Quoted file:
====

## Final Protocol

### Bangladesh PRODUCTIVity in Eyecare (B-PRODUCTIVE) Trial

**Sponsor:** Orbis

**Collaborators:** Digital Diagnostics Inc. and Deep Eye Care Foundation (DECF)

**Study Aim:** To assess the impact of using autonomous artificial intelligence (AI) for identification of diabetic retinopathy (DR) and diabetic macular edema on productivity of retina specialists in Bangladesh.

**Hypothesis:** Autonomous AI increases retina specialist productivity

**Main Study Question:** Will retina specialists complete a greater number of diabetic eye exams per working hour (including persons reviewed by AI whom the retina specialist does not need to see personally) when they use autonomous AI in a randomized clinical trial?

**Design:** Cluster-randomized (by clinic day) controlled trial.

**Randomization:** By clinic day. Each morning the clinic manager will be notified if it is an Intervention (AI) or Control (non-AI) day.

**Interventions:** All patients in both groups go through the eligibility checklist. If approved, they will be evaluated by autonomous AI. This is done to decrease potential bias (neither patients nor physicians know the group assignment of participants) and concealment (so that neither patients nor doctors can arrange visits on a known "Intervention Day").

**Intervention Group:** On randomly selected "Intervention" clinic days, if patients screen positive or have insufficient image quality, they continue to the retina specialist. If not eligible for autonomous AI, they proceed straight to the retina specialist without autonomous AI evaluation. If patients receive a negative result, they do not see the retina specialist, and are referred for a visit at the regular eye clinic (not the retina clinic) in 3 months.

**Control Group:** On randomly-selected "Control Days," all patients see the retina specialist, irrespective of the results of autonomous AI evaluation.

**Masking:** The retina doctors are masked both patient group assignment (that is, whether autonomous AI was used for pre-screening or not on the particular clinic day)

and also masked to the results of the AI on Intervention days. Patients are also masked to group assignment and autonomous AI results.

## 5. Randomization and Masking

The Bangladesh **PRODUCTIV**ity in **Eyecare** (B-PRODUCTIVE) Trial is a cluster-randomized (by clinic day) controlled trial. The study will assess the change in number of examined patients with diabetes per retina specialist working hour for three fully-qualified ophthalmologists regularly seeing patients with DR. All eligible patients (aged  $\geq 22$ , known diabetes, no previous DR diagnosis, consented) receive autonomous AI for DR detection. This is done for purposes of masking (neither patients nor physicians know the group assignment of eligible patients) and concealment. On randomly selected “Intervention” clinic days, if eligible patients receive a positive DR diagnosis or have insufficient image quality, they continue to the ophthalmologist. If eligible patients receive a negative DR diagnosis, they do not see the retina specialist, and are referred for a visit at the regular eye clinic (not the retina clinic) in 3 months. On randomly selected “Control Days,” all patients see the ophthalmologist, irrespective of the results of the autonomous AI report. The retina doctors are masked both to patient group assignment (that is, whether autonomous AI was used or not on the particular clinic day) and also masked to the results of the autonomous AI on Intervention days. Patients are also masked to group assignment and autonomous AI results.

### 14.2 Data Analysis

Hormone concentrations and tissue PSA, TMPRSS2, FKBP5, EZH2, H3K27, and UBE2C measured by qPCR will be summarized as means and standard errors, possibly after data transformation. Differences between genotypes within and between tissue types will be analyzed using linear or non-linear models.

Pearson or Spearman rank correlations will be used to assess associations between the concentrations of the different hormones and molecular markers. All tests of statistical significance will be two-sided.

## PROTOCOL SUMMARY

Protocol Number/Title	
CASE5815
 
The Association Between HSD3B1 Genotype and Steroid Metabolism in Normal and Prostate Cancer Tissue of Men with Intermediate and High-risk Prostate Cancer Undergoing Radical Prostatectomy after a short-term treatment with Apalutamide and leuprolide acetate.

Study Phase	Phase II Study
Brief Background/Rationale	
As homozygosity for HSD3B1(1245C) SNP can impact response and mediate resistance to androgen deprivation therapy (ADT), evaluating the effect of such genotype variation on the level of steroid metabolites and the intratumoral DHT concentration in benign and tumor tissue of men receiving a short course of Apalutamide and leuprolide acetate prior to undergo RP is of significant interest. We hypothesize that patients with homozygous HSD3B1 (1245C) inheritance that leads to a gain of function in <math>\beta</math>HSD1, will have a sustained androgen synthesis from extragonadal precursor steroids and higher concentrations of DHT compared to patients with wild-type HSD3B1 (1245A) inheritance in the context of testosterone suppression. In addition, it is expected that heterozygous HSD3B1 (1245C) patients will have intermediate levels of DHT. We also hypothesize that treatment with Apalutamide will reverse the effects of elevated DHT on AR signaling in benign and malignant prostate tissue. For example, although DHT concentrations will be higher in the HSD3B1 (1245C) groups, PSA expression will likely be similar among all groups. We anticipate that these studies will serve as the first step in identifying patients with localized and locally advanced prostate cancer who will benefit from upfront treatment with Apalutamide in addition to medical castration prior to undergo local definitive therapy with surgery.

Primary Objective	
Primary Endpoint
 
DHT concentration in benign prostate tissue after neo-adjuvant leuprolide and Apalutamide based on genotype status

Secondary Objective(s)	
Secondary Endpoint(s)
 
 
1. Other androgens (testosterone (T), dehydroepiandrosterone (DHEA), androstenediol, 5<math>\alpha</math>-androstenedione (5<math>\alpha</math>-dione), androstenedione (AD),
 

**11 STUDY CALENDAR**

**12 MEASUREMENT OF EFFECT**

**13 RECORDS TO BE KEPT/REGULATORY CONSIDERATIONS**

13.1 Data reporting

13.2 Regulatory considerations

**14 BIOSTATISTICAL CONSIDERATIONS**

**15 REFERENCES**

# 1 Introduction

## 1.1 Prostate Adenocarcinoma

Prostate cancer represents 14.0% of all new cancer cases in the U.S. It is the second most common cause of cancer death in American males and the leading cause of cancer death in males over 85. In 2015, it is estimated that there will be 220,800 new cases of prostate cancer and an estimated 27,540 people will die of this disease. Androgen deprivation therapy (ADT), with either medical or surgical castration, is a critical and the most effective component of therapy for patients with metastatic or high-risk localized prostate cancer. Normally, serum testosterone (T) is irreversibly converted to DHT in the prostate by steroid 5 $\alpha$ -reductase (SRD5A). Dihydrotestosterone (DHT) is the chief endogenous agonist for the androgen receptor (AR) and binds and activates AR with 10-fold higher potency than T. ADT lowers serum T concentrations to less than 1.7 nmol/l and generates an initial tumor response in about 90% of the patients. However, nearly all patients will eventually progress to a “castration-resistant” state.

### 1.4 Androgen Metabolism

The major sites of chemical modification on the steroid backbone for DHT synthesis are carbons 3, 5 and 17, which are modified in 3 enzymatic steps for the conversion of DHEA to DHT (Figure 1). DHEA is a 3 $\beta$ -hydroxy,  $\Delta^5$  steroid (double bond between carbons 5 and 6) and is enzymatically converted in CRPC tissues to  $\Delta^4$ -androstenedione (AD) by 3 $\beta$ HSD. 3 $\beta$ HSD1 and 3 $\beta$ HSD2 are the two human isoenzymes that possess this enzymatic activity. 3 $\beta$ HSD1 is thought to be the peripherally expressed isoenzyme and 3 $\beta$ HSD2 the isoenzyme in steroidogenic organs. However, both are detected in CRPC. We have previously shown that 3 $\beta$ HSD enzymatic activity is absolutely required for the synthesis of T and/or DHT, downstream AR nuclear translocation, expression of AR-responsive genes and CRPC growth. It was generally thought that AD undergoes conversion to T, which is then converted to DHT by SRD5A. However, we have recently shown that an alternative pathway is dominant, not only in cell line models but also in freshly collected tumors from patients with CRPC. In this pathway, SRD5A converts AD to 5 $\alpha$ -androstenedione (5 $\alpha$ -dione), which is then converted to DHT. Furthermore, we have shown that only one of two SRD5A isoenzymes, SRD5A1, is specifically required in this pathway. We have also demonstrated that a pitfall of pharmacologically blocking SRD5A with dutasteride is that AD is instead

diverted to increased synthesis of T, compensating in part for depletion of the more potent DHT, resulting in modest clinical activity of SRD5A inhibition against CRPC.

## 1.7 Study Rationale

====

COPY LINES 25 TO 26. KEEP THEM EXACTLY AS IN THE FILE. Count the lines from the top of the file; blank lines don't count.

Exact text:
Brief Background/Rationale	
As homozygosity for HSD3B1(1245C) SNP can impact response and mediate resistance to androgen deprivation therapy (ADT), evaluating the effect of such genotype variation on the level of steroid metabolites and the intratumoral DHT concentration in benign and tumor tissue of men receiving a short course of Apalutamide and leuprolide acetate prior to undergo RP is of significant interest. We hypothesize that patients with homozygous HSD3B1 (1245C) inheritance that leads to a gain of function in <math>\beta</math>HSD1, will have a sustained androgen synthesis from extragonadal precursor steroids and higher concentrations of DHT compared to patients with wild-type HSD3B1 (1245A) inheritance in the context of testosterone suppression. In addition, it is expected that heterozygous HSD3B1 (1245C) patients will have intermediate levels of DHT. We also hypothesize that treatment with Apalutamide will reverse the effects of elevated DHT on AR signaling in benign and malignant prostate tissue. For example, although DHT concentrations will be higher in the HSD3B1 (1245C) groups, PSA expression will likely be similar among all groups. We anticipate that these studies will serve as the first step in identifying patients with localized and locally advanced prostate cancer who will benefit from upfront treatment with Apalutamide in addition to medical castration prior to undergo local definitive therapy with surgery.